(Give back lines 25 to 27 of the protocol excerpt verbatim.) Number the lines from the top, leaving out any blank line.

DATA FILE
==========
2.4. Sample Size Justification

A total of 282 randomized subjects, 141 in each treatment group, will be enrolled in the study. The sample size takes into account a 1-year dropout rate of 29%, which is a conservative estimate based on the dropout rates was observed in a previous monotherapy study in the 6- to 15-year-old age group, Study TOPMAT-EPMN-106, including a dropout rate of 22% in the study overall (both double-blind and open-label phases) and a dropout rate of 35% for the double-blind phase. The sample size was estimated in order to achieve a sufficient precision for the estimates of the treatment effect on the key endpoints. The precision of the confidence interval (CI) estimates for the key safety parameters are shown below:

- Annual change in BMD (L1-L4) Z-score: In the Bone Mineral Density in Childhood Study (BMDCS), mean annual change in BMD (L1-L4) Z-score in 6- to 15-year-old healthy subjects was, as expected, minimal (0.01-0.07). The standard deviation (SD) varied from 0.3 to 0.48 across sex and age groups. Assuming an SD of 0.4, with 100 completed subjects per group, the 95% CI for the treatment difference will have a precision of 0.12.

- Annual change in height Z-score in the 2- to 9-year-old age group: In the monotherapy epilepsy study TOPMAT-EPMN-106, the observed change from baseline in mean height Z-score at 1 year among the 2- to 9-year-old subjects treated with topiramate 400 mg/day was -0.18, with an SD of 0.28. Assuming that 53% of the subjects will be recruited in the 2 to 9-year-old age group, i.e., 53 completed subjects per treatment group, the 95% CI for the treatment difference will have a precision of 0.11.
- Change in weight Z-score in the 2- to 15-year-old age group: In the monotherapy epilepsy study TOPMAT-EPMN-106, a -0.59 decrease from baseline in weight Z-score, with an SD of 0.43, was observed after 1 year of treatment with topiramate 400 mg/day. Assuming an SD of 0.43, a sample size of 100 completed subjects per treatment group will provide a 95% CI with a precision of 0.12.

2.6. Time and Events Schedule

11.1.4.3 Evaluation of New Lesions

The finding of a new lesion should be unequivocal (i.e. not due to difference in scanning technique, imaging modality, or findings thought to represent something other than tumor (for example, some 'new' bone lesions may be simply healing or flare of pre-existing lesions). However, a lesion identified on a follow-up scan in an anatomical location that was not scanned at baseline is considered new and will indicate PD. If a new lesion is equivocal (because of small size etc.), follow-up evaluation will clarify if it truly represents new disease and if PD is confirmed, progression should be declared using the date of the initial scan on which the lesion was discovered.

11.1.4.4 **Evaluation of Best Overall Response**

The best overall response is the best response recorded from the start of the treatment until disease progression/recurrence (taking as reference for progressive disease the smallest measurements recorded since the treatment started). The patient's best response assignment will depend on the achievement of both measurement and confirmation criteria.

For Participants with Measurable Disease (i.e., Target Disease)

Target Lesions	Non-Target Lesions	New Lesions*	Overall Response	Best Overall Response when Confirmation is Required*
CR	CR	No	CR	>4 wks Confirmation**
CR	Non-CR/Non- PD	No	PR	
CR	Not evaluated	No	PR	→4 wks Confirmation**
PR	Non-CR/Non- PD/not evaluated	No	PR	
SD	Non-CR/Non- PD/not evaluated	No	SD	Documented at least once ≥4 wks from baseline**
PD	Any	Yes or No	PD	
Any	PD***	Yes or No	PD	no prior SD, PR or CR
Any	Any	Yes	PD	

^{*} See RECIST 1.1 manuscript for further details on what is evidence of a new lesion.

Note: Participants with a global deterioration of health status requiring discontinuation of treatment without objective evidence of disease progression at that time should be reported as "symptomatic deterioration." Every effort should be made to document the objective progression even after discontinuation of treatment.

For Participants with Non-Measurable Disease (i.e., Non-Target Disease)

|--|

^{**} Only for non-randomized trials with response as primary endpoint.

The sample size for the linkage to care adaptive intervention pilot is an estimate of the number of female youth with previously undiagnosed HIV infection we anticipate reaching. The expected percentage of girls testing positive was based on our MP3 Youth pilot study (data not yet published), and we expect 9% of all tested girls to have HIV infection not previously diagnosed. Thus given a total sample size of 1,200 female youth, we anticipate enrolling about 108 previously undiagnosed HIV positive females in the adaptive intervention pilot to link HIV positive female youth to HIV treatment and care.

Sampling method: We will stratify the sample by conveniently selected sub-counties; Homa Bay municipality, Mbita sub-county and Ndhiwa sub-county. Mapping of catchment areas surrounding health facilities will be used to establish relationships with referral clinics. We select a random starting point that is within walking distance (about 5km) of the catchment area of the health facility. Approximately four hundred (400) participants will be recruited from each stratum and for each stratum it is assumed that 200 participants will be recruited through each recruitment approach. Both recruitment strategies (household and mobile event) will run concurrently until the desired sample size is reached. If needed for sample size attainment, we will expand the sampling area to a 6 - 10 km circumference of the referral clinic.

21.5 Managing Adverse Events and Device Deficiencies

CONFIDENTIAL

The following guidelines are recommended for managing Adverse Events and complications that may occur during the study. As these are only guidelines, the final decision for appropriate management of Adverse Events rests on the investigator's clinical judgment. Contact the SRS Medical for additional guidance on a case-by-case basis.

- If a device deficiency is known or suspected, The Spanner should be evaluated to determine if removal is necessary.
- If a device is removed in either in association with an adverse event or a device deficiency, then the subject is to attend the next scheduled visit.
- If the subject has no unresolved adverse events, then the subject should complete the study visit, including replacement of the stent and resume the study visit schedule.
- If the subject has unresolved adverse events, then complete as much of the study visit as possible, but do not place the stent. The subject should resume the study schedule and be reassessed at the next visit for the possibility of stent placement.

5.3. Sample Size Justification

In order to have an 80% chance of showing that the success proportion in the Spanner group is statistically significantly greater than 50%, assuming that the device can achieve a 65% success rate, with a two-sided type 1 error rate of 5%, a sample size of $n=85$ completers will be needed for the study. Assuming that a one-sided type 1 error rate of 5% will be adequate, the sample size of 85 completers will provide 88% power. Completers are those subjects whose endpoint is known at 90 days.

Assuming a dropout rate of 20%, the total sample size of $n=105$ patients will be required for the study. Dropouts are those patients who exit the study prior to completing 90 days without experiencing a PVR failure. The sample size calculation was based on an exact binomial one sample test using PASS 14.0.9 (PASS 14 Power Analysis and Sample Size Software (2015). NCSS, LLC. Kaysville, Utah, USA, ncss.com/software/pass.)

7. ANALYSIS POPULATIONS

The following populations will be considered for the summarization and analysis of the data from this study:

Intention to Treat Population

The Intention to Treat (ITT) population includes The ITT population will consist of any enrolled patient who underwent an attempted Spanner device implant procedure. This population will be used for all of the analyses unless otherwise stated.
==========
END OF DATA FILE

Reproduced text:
^{**} Only for non-randomized trials with response as primary endpoint.

The sample size for the linkage to care adaptive intervention pilot is an estimate of the number of female youth with previously undiagnosed HIV infection we anticipate reaching. The expected percentage of girls testing positive was based on our MP3 Youth pilot study (data not yet published), and we expect 9% of all tested girls to have HIV infection not previously diagnosed. Thus given a total sample size of 1,200 female youth, we anticipate enrolling about 108 previously undiagnosed HIV positive females in the adaptive intervention pilot to link HIV positive female youth to HIV treatment and care.

Sampling method: We will stratify the sample by conveniently selected sub-counties; Homa Bay municipality, Mbita sub-county and Ndhiwa sub-county. Mapping of catchment areas surrounding health facilities will be used to establish relationships with referral clinics. We select a random starting point that is within walking distance (about 5km) of the catchment area of the health facility. Approximately four hundred (400) participants will be recruited from each stratum and for each stratum it is assumed that 200 participants will be recruited through each recruitment approach. Both recruitment strategies (household and mobile event) will run concurrently until the desired sample size is reached. If needed for sample size attainment, we will expand the sampling area to a 6 - 10 km circumference of the referral clinic.